Interview with Amanda Ruzza: Diversified Bassist

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Her mother loved opera; her father loved rock ‘n roll.  But Brazilian-born bassist Amanda Ruzza grew up experiencing and enjoying different types of music. She began playing bass professionally at age 13, and has gone on to become a well-established player, both on stage and in the studio, who can handle many musical genres, including jazz, latin, rock and country.

Besides her own band, the Amanda Ruzza Group, Amanda has also done session work, as well as performed live with such acts as Jill Sobule, Arturo O’Farrill and Japanese Pop Star Senri Oe. I recently asked Amanda about her work with not just those acts, but also with a Grammy-winning engineer-producer, as well as how she learned to play bass, and a couple of questions about football [the soccer kind] and food.

GGM: My first question for you, Amanda, is simply, how did you learn to play bass guitar?

Amanda:  I was spending some time in Santiago, Chile. One day, I walked around the city for an hour or so, and ended up in a shopping plaza. In it, I found a Rock N’ Roll music school called Panzer Rock. I entered the place and talked to the people who worked there, including the owner. He was also the founder of Panzer, a killing Chilean Metal band.  After 30 minutes of chatting with the people in the school, I, without even thinking, told the owner that I had $50 American dollars, and wanted to take music lessons every day for the next 2.5 weeks. He replied right away: “Absolutely!” – even though I knew that having something like 15 lessons would have cost much more than US$50.

He asked me: “So what instrument would you like to learn?” – I thought about it for a second and remembered that it had been four years since I’d been begging my parents for permission to play drums. I thought to myself… ”If I can’t be a drummer, I might as well be next to him or her; I’ll be a bass player!”

Fifteen minutes into my very first music and bass lesson, I totally fell in love with the instrument and knew that that was it…I had to and needed to be a bass player!  I came back to Brazil and told my dad that I learned how to play the bass, and the people at the music school said that I was ‘talented’ at it. He got me the cheapest Brazilian made P-Bass in the market. The neck was all twisted and the strings were very far away from the fingerboard – the instrument was barely playable. Yet, it felt so good, so fun. I felt that that’s what I wanted to do for the rest of my life. And…funny, this is still how I feel after all these years…BASS ROCKS!

GGM: Before bass guitars came along, there were upright double basses. A lot of jazz musicians, past and present, have played them, but have you also ever played, or at least learned how to play, one of those?

Amanda: I own a beautiful upright bass, and I practice it once in a while. I must confess, I’m not very passionate about it. Maybe it’s because when I was growing up in Brazil, you had to be some sort of a millionaire to own an upright bass: just the strings would cost around US$800, and the super-cheap plywood basses would sometimes be more expensive than a nice car.

I never had an upright bass while growing up, and never developed the passion, muscles and technique for it. I ended up spending more time playing Brazilian-style nylon string guitar and keyboard. No excuses, though, but I just feel that’s not for me.

GGM: Next, I’d like to ask about your time as a bassist for the female country band Mustang Sally. Given your diverse musical tastes, were you already familiar with country music before taking on that job?

Amanda: Country Music, or Música Sertaneja, is one of the most popular music genres in Brazil. Also, since I’m from São Paulo State – something like Nashville, TN, the place where all the country music is recorded and produced – I feel that I learned it by osmosis. While living in São Paulo, I recorded many Brazilian country music records, some of them were actually played on national FM radio, and my bass lines were part of the top 10 most played tracks of the month in the country. Plus, I played with many Brazilian bands that had an American Country music repertoire; the style wasn’t new to me.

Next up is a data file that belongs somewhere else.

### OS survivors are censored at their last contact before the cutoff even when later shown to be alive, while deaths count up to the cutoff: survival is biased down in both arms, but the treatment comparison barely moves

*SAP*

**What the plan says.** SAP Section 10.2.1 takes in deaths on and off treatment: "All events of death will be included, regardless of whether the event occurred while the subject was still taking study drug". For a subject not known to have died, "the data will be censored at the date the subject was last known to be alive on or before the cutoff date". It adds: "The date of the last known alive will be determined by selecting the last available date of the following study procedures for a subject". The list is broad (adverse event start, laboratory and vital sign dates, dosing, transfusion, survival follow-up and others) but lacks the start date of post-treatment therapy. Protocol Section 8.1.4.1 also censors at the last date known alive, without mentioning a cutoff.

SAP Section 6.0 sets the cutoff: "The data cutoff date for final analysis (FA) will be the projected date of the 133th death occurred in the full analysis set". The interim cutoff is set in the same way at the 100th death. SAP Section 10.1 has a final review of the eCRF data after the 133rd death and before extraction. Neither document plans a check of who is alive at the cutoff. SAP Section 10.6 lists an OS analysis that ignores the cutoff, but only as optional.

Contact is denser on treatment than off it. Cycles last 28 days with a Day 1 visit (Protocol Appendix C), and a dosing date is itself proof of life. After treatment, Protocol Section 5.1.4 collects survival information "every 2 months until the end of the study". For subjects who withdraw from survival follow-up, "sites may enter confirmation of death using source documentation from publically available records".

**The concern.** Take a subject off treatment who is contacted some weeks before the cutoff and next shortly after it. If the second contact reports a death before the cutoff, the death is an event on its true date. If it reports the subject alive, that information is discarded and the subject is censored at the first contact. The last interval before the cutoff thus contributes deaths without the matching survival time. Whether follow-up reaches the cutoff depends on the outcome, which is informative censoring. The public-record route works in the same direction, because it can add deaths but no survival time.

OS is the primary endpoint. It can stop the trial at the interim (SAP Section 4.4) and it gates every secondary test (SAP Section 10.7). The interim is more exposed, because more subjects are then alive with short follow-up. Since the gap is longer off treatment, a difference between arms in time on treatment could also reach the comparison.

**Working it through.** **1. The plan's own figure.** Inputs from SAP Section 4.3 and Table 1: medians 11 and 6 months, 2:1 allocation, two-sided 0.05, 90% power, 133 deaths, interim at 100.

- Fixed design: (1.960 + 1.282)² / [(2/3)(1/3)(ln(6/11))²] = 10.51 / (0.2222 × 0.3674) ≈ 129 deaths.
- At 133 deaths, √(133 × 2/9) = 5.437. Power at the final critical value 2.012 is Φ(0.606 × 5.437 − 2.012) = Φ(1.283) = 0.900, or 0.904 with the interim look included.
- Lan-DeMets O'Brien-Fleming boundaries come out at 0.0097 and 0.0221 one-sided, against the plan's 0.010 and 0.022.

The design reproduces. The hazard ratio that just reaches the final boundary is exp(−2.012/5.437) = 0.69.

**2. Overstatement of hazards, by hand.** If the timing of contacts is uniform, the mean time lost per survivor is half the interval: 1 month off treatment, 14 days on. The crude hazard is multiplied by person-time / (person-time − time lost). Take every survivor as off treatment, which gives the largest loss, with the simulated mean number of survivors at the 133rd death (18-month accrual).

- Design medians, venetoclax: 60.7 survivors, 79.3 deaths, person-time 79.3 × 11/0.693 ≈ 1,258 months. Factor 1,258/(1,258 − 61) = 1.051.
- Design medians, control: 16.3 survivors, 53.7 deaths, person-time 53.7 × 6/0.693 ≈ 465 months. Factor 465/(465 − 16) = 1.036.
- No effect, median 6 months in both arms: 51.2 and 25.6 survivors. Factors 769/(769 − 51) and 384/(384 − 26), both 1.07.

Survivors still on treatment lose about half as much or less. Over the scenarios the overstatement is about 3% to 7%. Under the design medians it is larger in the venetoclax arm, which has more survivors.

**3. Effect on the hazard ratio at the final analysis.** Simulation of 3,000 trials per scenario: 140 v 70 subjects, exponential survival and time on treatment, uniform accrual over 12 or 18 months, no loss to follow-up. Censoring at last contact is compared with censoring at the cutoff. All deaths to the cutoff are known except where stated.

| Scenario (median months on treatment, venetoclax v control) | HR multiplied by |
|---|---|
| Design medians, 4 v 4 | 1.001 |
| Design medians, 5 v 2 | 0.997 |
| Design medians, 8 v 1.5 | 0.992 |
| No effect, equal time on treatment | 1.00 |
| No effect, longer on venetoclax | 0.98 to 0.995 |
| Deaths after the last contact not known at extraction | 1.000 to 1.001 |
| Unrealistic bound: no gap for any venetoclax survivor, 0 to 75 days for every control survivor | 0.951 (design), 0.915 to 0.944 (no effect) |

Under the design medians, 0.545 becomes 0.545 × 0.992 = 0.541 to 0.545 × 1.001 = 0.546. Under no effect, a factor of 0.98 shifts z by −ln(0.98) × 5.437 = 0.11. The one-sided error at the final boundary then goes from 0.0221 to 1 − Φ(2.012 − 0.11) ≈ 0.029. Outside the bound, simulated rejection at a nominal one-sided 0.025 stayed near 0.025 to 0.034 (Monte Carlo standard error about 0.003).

GGM: Mustang Sally toured extensively, including many US military bases worldwide.  How does playing before the troops compare with playing in clubs, theaters, etc.?

Amanda: Playing for the US troops was and still is one of my favorite gigs. No words can describe how emotional I felt when 7,000 soldiers expressed their gratitude for hearing my bass playing, after their extensive boot camp basic training in Fort Knox, KY. Or, after performing and hanging with them at Camp Lejeune [US Marine Corps base in North Carolina], the week before they were sent to Iraq. The US Military was one of the most fun and appreciative audiences I ever played for.

GGM: One producer you worked with, Grammy winner and native Brazilian Antonio “Moogie” Canazio, has also engineered recordings for such greats as Eric Clapton and Barbra Streisand. What was it like working with him?

Amanda: I worked with Moogie at Mosh Studios in São Paulo. Sony Music Japan flew him from Los Angeles to engineer this Japanese-Brazilian album, Osny Mello’s production. I remember feeling super shy around all the famous people in the room. One of the executive producers flew from Japan just to observe the recording.

Moogie was super cool. He had this beautiful happy positive vibe in the studio that made everyone feel comfortable. He paid a lot of attention to detail and was always focused on making sure that every take sounded perfect – in terms of sound and execution. Moogie is a master of listening and getting the best out of people, and I learned so much from observing his Modus Operandi.

GGM: In addition to recording and performing your own material, you have also been in demand for both recording sessions and live gigs with other acts. How do you manage to strike this balance of both commercial and artistic endeavors?

Amanda: It’s fun! I believe that my life would be boring if my original music would be the only thing I’d do. I’m a bassist! I was born to support people’s music and love doing it – just like a defender in soccer works so hard all his or her life to pass the perfect ball to the striker. That’s what makes the player so happy: that the striker can be properly served and…shine!